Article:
Our Lord in the Attic: A Case Study

Visitor comfort

donwload Climate data canal room (XLS, 1.2 MB)

donwload Climate data sael (XLS, 1.2MB)

donwload Climate data in church (XLS, 2.0MB)

c Outdoor climate data (XLS, 1.1 MB)

donwload Thermal comfort report (PDF, 88KB)

Thermal comfort (RH)enlarge

The predicted percentage of dissatisfied people (PPD-value) plotted against an increasing RH

Thermal comfort (T)

The predicted percentage of dissatisfied people (PPD-value) plotted against an increasing T

Thermal comfort (air movement)enlarge

The predicted percentage of dissatisfied people (PPD-value) plotted against an increasing air movement

Some visitors complain feeling dizzy in the church, especially when attending events in the summertime, when it is hot. In recent summers, the staff noticed that conditions throughout the house can get rather stuffy as well. In the summer of 2006, which was the hottest summer on record in the Netherlands, mobile fans were placed throughout the building to increase ventilation and create a cooling sensation for the public. Visitors were also given a personal paper fan.

CO2 concentration data was collected and thermal comfort measurement were taken to help establish the cause of the discomfort . The thermal comfort of an individual is determined by environmental conditions that allow a person to retain a constant core (body) temperature. It is affected by environmental factors, such as air temperature, air speed, relative humidity, and radiant temperature. Other factors include a person’s physical activity, clothing, physical differences, and recent thermal history. A person generates varying amounts of heat depending on the level of recent physical activity. Heat is also gained from or dissipated into the environment through conduction, convection and radiation. The larger the temperature difference, the more heat will be transferred between a person’s skin and the surrounding environment through conduction. A higher air speed will produce a higher rate of heat transfer through convection. Lower relative humidity air will allow a higher rate of heat removal through latent heat loss via perspiration. And layers of clothing will certainly determine a person’s level of exposure to the environment.

ASHRAE’s comfort standards (ASHRAE 55-1981) suggest that the optimum operating temperature (a function of the mean radiant temperature, the mean air temperature, the mean skin temperature, and air speed) of 24.4 ºC in summer for visitors with light clothing.  A temperature of 28 ºC is considered to be the upper limit, requiring an air movement of 0.8 m/s to provide an acceptable comfort level.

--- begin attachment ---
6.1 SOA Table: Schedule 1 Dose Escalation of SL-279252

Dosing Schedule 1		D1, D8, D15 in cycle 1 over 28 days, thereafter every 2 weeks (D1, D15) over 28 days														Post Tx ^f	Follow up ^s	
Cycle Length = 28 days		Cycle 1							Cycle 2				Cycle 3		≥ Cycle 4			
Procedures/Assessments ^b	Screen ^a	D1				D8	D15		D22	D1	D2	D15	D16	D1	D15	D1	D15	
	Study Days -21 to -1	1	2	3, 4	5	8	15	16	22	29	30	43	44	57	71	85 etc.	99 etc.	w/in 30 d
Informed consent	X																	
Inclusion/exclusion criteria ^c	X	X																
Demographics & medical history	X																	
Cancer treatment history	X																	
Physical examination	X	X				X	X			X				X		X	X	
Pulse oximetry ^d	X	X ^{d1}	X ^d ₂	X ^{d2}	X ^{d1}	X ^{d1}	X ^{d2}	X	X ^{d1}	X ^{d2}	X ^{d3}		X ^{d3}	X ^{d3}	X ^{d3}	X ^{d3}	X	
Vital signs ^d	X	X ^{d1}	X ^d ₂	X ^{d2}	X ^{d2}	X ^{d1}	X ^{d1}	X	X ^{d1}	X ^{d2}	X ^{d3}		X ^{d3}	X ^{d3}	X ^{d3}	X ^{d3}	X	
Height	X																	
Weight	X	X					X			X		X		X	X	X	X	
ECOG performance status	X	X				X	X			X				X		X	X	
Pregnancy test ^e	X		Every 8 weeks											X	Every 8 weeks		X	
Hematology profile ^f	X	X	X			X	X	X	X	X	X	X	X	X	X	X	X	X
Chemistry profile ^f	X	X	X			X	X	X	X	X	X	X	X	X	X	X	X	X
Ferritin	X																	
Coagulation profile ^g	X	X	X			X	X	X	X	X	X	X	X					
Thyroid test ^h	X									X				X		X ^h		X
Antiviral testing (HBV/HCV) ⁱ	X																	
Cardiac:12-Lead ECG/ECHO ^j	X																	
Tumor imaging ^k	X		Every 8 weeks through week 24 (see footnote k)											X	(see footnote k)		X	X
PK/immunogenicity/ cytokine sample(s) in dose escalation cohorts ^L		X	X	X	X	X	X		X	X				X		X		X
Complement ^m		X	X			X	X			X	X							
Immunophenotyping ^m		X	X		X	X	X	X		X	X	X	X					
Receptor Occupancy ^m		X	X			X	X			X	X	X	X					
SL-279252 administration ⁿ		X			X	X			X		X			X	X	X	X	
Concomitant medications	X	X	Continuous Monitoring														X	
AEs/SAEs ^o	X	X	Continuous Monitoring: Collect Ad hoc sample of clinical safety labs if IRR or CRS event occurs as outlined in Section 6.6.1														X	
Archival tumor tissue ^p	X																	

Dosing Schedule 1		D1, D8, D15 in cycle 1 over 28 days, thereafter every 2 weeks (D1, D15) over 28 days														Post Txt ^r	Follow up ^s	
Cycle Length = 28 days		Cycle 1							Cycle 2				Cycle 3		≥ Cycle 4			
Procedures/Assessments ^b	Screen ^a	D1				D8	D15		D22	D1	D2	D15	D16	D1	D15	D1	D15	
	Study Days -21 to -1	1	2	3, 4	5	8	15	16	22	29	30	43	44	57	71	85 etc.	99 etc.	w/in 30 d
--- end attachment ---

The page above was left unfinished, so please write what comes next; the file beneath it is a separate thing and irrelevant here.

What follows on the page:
During warm summer days with relatively high RH, visitors to museum Our Lord in the Attic often expressed discomfort from high temperatures, especially in the church. A museum staff member noted a visitor fainting in the church on a hot day.  The predicted percentage of dissatisfied people (PPD) is presented as a function of RH (at air temperature of 25 °C and radiant temperature of 22 °C), temperature (at 55% RH, with increasing radiant temperature) and air movement (at radiant temperature of 22 °C, air temperature of 28 °C and 55% RH). The plots clearly indicate that increasing temperature and increasing RH cause more discomfort, while increasing air movement (fans) lead to more satisfied visitors. A PPD value of more then 10% is generally considered to represent an uncomfortable thermal environment.

Since levels of CO2 were found to be less than the critical level most of the time, it can be assumed the reason for visitor discomfort is attributable to high temperature. The canal room is often warmer than the church; however, visitors are still relatively comfortable there as it is normally the first or second room they visit. Visitors must climb several additional stairways to reach the church. By the time they reach the church, this climb will have certainly raised physical activity levels beyond the “sedentary condition” on which comfort standards are based. The effects are more prominent on the higher floors, such as the floor level and the gallery levels of the church, especially on the canal side where wall temperatures can often reach into the 30’s ºC. These warm walls further reduce a person’s ability to disperse heat by radiation. These compounded conditions can make the visitors’ experience quite unpleasant.

For three days (10% of the time) in June 2005, the temperature in the museum reached above 26ºC; and reached 28ºC for several hours during the period January 2005-January 2006. During the heat wave of July 18—25, 2006, the church’s daily temperature reached above 30ºC and remained above 28ºC throughout the day. Interior surface temperatures of the Church’s walls closely followed that of the air. The wall facing the canal daily reached temperatures above 31ºC.  Both the air and surrounding wall were too hot to provide any heat removal from visitors’ skin. And, these high temperatures were considered to be beyond the range of temperature that could be relieved even with high speed of air movement. The museum may expect more hot summer days in the future as a result of global climate changes.

© J. Paul Getty Trust / Netherlands Institute for Cultural Heritage / Museum Ons' Lieve Heer op Solder